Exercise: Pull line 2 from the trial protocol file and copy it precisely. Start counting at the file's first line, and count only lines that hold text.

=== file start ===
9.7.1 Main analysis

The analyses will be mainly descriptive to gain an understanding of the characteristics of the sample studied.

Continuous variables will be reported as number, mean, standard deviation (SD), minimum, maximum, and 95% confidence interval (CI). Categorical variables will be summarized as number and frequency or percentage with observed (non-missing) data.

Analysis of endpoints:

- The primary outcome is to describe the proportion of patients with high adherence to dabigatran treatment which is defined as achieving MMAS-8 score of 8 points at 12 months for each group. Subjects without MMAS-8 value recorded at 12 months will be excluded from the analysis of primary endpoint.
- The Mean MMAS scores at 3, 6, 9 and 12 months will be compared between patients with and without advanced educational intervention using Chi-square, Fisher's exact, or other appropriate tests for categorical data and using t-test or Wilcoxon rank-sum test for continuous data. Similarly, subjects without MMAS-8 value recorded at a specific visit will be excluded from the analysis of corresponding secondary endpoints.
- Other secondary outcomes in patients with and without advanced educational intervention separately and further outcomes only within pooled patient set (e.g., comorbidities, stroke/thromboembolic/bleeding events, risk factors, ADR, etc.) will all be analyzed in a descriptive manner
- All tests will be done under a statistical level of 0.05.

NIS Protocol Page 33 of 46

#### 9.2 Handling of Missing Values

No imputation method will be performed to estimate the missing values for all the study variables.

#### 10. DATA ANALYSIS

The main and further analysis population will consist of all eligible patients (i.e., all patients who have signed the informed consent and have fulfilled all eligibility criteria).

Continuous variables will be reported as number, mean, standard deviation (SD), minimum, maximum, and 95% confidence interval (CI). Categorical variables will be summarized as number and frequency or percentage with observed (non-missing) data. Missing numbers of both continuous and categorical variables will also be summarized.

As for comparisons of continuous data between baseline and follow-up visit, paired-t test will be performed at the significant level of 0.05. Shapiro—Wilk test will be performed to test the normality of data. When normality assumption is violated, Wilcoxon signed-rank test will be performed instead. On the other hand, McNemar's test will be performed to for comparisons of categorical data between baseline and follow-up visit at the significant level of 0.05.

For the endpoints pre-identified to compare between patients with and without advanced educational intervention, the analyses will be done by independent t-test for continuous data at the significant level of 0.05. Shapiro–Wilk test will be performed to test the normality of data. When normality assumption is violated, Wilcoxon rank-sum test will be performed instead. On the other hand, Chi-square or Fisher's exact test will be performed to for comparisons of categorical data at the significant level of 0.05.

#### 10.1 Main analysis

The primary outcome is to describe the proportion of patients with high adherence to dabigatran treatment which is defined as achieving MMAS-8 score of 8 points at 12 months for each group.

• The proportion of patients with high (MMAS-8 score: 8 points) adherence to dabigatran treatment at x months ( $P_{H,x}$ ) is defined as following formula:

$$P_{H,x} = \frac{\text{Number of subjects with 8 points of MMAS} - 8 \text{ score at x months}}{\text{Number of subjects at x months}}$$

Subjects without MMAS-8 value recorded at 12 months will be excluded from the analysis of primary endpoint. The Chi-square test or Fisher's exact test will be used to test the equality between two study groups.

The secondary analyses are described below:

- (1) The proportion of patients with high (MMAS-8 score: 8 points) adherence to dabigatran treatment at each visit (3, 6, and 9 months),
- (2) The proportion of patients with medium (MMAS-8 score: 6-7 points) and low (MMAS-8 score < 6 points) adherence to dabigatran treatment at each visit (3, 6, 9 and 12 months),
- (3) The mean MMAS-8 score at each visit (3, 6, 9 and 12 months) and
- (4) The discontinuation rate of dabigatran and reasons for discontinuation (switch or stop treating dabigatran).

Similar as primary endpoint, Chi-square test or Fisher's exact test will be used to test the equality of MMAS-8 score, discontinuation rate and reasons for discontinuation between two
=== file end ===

The analyses will be mainly descriptive to gain an understanding of the characteristics of the sample studied.